The Black Keys never attempt to offer up anything more than what they already are: an indie blues duo with relationship problems to sing about and plenty of unrefined guitar licks.
Just when it seemed there was no uncovered ground for Dan Auerbach and Patrick Carney, they delivered Brothers back in May, another bluesy addition to their extensive library. The album contains familiar material but also crosses into new territory, standing out as a progression in The Black Keys' style.
"Everlasting Light," the first track on Brothers, sets up everything the album is: simple lyrics that speak to a specific girl, guitar distortion, loud drum beats and a large helping of the blues. While The Black Keys did not reinvent themselves on Brothers, they did a reasonable amount of experimentation, with Auerbach's surprising falsetto on "Everlasting Light" introducing an element not heard on their first five albums.
The next song on the record, "Next Girl," details a story that everyone can relate to: the recovery from a jilted break-up. As Auerbach sings over a fast beat, you can't help but tap your foot and think about that pretty redhead you loved with the crazy ways that finally drove you away.
The first single off the album, "Tighten Up," delivers The Keys' signature sound with the addition of a whistling melody. The song is reminiscent of the band's last album, Attack and Release, and carries similar tone to their 2008 singles "I Got Mine" and "Same Old Thing."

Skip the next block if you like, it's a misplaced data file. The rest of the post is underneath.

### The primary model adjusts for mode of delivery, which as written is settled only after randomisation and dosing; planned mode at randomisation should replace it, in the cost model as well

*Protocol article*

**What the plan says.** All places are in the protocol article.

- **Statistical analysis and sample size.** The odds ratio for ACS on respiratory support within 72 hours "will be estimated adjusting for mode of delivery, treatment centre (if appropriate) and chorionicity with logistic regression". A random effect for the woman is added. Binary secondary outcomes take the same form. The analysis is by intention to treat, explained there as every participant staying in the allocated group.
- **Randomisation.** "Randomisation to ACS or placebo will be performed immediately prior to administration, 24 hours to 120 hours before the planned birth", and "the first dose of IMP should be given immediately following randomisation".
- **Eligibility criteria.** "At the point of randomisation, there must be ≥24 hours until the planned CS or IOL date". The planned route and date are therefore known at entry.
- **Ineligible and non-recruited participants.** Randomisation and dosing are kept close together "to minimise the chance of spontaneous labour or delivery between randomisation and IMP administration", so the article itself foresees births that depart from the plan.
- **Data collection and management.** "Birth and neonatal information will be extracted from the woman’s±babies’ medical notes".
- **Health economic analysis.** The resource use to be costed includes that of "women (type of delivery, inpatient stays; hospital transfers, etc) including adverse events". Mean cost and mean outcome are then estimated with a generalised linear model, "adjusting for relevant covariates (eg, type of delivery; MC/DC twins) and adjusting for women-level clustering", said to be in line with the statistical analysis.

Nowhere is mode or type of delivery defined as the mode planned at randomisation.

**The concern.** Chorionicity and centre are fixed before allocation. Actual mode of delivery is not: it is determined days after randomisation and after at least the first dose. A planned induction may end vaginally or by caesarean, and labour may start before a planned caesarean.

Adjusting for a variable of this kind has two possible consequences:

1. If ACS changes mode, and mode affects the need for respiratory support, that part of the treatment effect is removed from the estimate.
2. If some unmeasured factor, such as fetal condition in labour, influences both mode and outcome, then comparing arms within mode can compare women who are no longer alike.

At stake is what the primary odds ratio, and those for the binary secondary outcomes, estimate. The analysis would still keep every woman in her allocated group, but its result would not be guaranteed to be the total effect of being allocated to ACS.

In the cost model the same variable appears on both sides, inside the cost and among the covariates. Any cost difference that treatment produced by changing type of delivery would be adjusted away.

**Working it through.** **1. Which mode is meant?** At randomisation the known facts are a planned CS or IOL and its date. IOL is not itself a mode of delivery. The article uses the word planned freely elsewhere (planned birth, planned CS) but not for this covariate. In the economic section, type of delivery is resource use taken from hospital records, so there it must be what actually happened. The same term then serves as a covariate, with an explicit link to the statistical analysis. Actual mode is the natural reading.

Brothers is top heavy, dealing out the best songs first. The second leg of the album, though, is also solid. The lyric-less "Black Mud," the account of infatuation found in "The Only One" and the gritty tale of revenge of "Ten Cent Pistol" should satisfy the listener's yearning for the blues throughout the rest of the album.
While The Black Keys' consistent mastery of alternative blues sounds makes each song satisfying, you won't find any sitar solos or accordion riffs, and you certainly will not hear anything that could cause you to question which band you are listening to. Then again, The Black Keys are not a band you revisit for reinvention; they are a band you keep listening to for a strong serving of blues and to keep you occupied while you try not to call that ex.